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Day 11

Drive to Cancún airport for international flight home.

You will probably want to take the most direct route to get back to drop your car off in Cancún with plenty of time, so allow at least 3 hours to take the (regular) ferry, collect your car from Chiquila and head south via Kantunilkin to the toll road back to Cancún airport.

 

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Our exciting range of articles on Latin America explore everything from iconic destinations and lesser-known cultural gems to delicious traditional recipes. You’ll also find exclusive travel tips, first-hand client reviews and the chance to get your personal questions answered by our travel experts.

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Our exciting range of articles on Latin America explore everything from iconic destinations and lesser-known cultural gems to delicious traditional recipes. You’ll also find exclusive travel tips, first-hand client reviews and the chance to get your personal questions answered by our travel experts.

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Real Latin America Experts

  • Evie Oswald
    Evie Oswald - Travel Expert

    It's hard to believe that Evie has had time to cram so much in to her life so far. Having lived as a child in the Americas and Europe she found herself immediately attracted to Latin America.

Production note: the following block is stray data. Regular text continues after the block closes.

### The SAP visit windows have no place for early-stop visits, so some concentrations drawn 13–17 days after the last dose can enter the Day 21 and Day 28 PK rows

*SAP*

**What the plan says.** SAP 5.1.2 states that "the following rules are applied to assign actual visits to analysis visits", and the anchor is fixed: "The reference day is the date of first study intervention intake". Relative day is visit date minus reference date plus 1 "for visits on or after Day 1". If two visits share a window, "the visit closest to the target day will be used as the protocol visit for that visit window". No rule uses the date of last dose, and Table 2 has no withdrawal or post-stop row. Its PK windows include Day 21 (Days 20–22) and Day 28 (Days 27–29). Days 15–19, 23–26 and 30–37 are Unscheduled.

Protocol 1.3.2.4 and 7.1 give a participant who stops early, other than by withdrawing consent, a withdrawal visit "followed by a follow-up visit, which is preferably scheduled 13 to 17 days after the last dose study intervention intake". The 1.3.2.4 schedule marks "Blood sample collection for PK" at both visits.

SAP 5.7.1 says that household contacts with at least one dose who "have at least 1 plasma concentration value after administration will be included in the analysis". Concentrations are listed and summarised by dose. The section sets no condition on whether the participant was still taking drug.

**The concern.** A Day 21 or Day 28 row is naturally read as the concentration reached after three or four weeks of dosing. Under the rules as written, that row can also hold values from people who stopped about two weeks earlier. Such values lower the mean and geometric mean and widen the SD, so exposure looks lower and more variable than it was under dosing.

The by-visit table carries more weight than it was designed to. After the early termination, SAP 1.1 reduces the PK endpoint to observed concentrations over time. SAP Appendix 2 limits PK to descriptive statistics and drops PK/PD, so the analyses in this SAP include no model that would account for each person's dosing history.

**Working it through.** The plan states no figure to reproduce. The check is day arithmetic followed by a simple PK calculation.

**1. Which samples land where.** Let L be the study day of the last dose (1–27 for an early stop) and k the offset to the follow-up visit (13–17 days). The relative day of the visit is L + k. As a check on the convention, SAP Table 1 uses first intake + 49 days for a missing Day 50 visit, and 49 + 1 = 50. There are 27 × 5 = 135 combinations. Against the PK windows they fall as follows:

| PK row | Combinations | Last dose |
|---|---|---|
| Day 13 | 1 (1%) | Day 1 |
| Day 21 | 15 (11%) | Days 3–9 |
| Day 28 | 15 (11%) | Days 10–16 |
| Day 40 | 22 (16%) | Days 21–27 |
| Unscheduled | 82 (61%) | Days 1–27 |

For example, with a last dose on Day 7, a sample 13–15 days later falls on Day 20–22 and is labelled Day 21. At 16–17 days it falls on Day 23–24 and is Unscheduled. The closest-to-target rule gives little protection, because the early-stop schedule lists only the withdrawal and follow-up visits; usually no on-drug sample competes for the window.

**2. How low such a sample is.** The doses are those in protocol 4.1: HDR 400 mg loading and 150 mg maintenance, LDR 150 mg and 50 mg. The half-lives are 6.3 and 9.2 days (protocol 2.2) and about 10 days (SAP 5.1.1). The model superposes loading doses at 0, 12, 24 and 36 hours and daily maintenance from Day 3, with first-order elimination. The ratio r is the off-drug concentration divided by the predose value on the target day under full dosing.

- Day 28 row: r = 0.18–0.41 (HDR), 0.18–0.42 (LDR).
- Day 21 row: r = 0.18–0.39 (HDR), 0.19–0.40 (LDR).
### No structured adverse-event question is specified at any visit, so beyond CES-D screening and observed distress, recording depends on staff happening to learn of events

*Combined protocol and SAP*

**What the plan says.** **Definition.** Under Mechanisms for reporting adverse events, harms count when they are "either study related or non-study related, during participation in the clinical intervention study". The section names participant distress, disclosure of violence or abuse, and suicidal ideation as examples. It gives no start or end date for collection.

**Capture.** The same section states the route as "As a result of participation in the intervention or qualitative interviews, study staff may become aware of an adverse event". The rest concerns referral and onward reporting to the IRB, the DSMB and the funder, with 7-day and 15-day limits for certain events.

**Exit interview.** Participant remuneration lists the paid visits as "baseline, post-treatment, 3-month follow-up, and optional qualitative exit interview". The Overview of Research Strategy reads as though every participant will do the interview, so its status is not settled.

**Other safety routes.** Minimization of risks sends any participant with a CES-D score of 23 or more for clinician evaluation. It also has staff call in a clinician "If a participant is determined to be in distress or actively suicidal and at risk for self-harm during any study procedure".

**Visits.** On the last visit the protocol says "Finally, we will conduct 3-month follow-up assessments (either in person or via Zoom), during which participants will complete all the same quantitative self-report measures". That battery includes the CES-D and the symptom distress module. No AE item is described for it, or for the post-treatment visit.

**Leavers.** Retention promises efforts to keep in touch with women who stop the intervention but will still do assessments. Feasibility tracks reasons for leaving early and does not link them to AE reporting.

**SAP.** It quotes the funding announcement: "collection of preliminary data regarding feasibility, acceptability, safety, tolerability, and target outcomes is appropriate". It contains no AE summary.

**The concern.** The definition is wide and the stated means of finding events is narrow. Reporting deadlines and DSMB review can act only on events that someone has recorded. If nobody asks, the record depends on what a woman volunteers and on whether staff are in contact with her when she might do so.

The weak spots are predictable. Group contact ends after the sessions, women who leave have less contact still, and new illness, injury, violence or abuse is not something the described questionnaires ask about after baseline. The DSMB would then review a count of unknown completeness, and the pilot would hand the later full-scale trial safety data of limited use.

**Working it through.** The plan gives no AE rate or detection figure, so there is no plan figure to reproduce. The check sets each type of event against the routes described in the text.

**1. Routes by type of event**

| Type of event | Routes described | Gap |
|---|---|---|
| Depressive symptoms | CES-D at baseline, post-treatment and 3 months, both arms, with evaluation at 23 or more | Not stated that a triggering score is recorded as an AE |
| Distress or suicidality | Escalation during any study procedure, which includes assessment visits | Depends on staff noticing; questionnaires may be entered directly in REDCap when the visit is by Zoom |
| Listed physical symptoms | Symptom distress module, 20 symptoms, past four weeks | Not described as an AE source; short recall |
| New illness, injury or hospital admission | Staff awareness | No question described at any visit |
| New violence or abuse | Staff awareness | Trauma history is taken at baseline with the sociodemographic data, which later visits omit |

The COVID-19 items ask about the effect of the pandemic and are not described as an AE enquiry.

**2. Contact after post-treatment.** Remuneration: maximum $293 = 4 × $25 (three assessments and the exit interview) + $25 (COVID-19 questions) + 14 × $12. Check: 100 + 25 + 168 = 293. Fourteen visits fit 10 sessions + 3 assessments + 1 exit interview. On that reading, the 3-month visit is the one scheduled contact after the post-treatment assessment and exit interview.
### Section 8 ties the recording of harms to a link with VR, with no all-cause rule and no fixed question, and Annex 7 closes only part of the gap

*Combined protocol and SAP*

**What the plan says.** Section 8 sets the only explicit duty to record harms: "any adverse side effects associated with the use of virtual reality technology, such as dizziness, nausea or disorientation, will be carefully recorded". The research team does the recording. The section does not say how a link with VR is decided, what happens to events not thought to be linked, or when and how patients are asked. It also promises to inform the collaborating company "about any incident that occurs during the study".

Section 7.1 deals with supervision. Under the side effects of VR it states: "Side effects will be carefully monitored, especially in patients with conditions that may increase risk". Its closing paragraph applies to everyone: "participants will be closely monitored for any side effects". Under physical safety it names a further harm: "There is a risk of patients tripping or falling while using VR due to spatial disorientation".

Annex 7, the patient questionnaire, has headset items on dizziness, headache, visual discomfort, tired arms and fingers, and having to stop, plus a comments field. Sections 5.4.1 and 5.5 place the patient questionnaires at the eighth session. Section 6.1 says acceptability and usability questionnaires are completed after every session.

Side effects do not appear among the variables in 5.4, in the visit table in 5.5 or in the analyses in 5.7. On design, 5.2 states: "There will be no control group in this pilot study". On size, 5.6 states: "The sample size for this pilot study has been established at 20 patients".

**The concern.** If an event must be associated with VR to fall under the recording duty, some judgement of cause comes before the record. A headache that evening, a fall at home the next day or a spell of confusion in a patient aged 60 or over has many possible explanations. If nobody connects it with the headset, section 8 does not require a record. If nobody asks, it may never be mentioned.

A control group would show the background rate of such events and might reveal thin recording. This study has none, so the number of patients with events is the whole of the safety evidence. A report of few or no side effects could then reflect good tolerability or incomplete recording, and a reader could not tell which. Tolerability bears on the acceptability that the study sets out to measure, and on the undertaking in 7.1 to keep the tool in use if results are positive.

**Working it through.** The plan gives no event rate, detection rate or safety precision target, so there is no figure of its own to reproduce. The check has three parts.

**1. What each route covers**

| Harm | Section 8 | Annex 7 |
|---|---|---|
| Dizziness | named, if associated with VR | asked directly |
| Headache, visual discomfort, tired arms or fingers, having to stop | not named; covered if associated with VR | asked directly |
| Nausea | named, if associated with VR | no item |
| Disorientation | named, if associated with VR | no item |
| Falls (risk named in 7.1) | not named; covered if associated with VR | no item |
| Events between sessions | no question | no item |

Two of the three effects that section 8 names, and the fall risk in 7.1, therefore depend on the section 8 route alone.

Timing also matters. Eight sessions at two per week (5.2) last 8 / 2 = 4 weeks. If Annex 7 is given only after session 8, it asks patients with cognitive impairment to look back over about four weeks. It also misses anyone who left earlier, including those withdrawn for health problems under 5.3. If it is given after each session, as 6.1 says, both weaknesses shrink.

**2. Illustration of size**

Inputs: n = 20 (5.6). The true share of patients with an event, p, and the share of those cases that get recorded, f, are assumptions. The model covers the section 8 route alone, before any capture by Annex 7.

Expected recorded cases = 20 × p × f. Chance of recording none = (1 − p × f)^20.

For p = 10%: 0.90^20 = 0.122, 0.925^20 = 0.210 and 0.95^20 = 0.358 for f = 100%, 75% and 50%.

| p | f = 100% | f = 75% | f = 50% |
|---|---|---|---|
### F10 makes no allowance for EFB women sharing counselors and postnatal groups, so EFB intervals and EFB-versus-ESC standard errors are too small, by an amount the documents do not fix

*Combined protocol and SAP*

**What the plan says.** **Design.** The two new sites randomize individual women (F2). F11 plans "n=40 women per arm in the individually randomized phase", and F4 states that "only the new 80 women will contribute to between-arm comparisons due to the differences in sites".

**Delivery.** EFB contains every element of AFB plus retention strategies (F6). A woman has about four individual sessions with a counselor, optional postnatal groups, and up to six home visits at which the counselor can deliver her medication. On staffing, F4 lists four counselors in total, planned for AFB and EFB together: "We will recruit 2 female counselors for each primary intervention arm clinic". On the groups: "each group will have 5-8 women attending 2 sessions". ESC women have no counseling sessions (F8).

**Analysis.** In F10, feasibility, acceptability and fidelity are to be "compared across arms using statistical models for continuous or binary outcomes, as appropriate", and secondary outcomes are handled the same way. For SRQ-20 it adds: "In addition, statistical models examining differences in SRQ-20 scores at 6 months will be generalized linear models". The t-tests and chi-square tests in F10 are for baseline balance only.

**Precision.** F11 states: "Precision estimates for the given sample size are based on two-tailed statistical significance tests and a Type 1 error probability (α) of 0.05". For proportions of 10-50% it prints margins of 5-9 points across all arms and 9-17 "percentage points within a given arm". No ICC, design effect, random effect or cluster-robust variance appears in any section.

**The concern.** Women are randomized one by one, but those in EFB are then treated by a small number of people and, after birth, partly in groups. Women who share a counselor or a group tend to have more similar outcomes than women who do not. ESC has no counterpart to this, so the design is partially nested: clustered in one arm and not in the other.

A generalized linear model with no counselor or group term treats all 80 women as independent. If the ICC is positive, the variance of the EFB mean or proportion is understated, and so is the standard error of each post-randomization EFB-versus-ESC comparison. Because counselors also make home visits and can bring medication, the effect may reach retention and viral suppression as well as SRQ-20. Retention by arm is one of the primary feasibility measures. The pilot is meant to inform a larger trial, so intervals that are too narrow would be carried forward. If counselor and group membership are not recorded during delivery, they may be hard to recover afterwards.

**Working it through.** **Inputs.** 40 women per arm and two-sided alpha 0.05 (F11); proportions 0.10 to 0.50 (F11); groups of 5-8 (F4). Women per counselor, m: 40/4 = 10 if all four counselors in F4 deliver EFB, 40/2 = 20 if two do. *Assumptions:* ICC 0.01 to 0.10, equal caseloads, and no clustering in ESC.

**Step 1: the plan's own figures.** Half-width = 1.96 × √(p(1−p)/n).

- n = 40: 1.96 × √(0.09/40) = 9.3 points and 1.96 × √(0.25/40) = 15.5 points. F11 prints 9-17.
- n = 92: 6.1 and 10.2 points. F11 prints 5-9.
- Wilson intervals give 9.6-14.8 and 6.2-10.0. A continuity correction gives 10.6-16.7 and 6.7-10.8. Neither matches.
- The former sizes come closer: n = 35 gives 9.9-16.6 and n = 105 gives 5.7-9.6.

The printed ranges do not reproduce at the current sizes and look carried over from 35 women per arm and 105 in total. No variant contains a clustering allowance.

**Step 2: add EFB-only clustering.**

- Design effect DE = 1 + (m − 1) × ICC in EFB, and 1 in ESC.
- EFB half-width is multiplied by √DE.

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    Ben Line - Travel Expert

    Ben fell in love with Latin America on a six month backpacking trip from Colombia to Mexico in 1995. Since then he has explored most of South America, including living in Peru for a year. He is now Head of Sales.

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    Hannah had an early introduction to Latin America when her family moved to Ecuador and she returned to study in Buenos Aires for a year before backpacking across the continent.

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    A former JLA tour leader, Carrie brings a wealth of on-the-ground experience to our London-based Tailor-made and Group Tours department.

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    Mary Anne Nelson - Travel Expert

    Born in the Atacama Desert in northern Chile, Mary’s insider knowledge and dry sense of humour make her a highly valued member of the Tailor-made Holidays and Group Tour sales team.

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    Having spent part of her childhood in Colombia and worked in Brazil and Costa Rica, Hannah's ties to Latin America run deep. Hannah is a much valued Travel Expert in our Tailor-made Holidays and Group Tours sales team.